Crystal Rain, Tobias Buckell’s debut novel, is the first book in a series of stand-alone space operas set in the same universe (if it has a series name, I can’t find it on Buckell’s site or Amazon). It is followed by Ragamuffin, which was nominated for a Nebula Award in 2007, and Sly Mongoose, which just came out a few days ago. These books seem to receive a lot of praise; however, bad writing, lack of strong characterization, and some slow pacing despite a lot of action kept me from enjoying this book.
Twenty-seven years ago, John deBrun was found in the water by the citizens of the land of Nanagada. With no memory of his life to that point, John begins a new life with a wife with whom he eventually has a son. Haunted by nightmares he believes are from his former existence, he paints these scenes from his dreams hoping it will allow him to recall his past but never with any success. Other than this disturbance, he lives a quiet life until his family is separated when the Azteca unexpectedly make it past the mountains and attack, looking for more victims to sacrifice.
Oaxyctl, an Azteca, is charged by one of his gods to find the man who will travel north carrying codes to free the Ma Wi Jung. They tell him his name is John deBrun, that he is very important, and Oaxyctl must not let him die before attaining his secret. If he succeeds in his mission, he will be rewarded but if he fails the consequences will be deadly. Meanwhile, a very dangerous man is also seeking John deBrun and seems prepared to stop at nothing to find him.
Crystal Rain is an adventure story which takes place in a Caribbean setting in space. At the beginning I was expecting some interesting storytelling with the “gods” of the planet, the loss of technology and the tale of the arrival of the old-fathers many years ago. Most of this is developed somewhat later in the story, but I ended up feeling like Buckell could have done more with this and did not end up satisfied with the amount of information revealed in the story, particularly about the gods (although this may be expanded upon further in the next two books).
The pacing was terribly uneven as it bounced back and forth between too much talk about politics and the city from the prime minister’s viewpoint and the occasional explosive scene containing lots of action and violence. There was also one storyline involving what happened to John’s son while he was in hiding that did not add anything to the story and was not particularly compelling. Most of the story did not interest me and seemed like a huge set up for the action-filled conclusion of the book.
To add some authenticity, many of the characters spoke using Caribbean dialect. Although I understand the reason for this, it still bothered me since deciphering it took me out of the flow of the story at times. This meant that “we” was used instead of “us,” “you” instead of “your,” and “go” instead of “going,” as in this sentence from the book, “He go kill we dead” (page 58). There is a lot of this depending on which characters are in the spotlight.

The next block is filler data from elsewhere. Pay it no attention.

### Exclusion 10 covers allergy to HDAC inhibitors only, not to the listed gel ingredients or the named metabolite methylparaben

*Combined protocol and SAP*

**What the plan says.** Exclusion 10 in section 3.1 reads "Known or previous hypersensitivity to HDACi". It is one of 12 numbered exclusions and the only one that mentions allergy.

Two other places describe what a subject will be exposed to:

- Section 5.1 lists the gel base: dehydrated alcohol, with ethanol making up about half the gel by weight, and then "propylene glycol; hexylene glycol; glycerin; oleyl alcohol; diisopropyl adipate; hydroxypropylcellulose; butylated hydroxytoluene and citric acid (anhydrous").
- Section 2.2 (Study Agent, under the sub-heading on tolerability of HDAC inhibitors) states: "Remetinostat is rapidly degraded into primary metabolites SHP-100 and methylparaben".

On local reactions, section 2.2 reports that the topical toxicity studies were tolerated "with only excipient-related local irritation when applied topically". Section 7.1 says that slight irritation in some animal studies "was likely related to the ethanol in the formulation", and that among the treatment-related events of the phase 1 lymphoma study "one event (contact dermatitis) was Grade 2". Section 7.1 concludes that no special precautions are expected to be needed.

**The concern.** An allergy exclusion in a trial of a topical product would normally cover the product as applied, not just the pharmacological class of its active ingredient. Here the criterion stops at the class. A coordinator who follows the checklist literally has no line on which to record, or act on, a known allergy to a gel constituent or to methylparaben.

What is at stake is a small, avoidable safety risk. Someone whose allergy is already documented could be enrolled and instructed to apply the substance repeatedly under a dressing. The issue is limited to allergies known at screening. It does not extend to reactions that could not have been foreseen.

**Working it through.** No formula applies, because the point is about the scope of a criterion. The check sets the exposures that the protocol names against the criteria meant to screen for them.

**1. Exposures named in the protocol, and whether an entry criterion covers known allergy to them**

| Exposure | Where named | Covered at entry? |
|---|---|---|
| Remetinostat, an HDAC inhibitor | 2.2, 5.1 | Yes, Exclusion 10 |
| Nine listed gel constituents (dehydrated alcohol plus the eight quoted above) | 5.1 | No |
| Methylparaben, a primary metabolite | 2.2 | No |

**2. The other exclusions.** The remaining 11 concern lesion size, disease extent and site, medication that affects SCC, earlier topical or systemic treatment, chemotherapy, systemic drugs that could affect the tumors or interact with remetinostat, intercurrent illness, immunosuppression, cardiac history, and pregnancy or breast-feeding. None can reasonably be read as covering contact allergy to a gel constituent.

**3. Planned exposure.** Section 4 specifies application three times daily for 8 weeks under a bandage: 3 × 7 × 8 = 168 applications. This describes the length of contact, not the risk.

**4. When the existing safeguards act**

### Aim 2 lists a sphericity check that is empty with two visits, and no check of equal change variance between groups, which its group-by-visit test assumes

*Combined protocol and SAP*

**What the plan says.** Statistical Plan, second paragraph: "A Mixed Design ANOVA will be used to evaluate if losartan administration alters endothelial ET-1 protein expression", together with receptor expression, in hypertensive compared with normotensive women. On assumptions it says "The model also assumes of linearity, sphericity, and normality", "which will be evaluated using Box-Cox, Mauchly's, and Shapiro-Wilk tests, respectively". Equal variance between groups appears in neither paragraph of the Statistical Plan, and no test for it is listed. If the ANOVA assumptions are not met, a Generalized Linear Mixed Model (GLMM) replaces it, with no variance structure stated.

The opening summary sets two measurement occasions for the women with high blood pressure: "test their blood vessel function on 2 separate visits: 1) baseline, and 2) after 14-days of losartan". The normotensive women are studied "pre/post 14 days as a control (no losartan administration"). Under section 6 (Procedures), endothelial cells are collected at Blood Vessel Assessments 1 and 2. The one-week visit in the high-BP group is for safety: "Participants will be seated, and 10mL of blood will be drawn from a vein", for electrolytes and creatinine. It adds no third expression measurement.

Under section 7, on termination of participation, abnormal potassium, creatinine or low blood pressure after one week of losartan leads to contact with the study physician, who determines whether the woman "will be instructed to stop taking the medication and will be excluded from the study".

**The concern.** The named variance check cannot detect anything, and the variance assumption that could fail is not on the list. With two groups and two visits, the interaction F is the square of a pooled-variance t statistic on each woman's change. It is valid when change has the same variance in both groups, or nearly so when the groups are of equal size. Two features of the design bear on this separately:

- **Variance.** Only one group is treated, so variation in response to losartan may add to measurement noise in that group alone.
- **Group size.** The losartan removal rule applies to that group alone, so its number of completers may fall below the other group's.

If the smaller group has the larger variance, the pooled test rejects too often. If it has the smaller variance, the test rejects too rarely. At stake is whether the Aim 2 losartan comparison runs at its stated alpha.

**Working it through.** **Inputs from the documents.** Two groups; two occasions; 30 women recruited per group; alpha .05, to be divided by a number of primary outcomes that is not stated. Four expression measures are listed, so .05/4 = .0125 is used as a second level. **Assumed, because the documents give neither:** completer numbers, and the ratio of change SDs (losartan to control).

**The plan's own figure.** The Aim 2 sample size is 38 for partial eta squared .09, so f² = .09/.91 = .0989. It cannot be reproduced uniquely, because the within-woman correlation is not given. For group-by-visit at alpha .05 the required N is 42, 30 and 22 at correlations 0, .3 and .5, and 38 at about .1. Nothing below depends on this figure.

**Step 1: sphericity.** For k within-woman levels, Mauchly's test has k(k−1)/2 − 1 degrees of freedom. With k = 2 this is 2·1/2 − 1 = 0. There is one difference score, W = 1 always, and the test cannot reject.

Perhaps the patois would not have impacted my reading experience as much if the writing in this book was not terrible to begin with. There were lots of short, choppy sentences and sometimes it seemed as if a thirteen word limit on sentences had been imposed, such as in this fight scene (page 150):
Oaxyctl walked forward. They didn’t spread apart. When Oaxyctl stepped between them, they threw their shoulders forward to stop him. The young man on the left punched Oaxyctl in the belly. Oaxyctl crumpled. Several lightning-quick kicks and punches disoriented him.
Buckell may have been using this style for effect in the action scene above, but I also noticed it in many other places where there would be no reason to write this way and found it distractingly bad. Also, many sentences began with the same word such as in this paragraph from page 105:
John unstrapped himself from the chair. He wrapped a foot around the rail and leaned out. He looked down, saw the world far below his knees, and looked right back up at the distant and safe horizon. He grabbed the rope net swaying from the gasbag with the outstretched fingers of his right hand.
The next 3 paragraphs mainly consist of sentences beginning with the word “He” or “John.”
The characters seemed rather flat and underdeveloped with just a few characteristics to set them apart. John had lost his memory, did not age, and had a hook for a hand (I found myself wondering if this had been added just so the scene on the cover could take place). Dihana was the prime minister who wanted to live up to her father. There was also a token mysterious badass character by the name of Pepper. Oaxyctl was the only personality who had some depth with his conflicted feelings about his god-given task of retrieving the codes from John.
The story in Crystal Rain had some promise with its backstory about the how the old fathers came to the planet. However, it was poorly written and contained too much slow plotting that did not seem to go anywhere until the end of the novel.
First 1/3 of the novel
Addendum from John: I haven’t read this yet, but the review could have stopped after ‘amnesia with nightmares about his past’ and I would be guaranteed to never touch the book. Can we please come up with some new backstories?